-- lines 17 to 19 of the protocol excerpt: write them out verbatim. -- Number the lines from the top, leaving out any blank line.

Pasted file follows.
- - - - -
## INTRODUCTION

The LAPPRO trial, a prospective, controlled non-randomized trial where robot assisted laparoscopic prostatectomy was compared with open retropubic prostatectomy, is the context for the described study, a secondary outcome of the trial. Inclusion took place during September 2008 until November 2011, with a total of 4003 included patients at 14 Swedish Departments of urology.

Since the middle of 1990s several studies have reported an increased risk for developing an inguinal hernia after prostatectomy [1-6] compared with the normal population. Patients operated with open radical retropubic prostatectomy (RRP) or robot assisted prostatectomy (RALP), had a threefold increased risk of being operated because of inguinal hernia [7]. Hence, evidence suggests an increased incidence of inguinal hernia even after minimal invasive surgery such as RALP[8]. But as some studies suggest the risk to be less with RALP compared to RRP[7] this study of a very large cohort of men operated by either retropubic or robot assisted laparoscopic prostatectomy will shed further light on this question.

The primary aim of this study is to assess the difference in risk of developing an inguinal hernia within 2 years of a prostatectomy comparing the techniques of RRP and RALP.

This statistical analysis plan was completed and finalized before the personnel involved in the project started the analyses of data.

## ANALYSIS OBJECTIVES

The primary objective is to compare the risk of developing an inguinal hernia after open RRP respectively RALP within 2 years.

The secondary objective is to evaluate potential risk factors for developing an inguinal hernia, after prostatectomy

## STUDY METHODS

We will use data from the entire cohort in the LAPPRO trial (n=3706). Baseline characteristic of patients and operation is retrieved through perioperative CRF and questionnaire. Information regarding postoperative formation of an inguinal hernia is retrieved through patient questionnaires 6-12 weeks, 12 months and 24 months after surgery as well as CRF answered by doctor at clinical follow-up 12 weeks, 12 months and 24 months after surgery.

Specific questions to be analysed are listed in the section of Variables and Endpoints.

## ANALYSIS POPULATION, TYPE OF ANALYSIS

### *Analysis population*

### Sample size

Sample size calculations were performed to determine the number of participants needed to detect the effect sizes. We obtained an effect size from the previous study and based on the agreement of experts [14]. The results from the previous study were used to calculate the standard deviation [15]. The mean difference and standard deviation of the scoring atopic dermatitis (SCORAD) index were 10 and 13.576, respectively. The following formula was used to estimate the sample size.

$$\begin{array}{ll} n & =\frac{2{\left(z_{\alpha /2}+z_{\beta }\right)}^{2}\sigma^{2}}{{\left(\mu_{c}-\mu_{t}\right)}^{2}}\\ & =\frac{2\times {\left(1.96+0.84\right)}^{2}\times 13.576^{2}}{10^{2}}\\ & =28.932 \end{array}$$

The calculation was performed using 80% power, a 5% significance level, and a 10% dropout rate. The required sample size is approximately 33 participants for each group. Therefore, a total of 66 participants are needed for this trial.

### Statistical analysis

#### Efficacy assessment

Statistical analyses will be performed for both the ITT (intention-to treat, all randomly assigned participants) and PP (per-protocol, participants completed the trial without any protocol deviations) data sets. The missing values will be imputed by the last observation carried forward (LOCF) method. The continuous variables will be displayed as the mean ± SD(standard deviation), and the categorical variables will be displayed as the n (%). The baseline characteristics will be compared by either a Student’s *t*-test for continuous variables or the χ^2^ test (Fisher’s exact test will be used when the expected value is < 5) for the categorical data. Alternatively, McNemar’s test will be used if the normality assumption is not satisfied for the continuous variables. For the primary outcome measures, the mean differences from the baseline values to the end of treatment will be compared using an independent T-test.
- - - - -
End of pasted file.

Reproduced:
The calculation was performed using 80% power, a 5% significance level, and a 10% dropout rate. The required sample size is approximately 33 participants for each group. Therefore, a total of 66 participants are needed for this trial.

### Statistical analysis

#### Efficacy assessment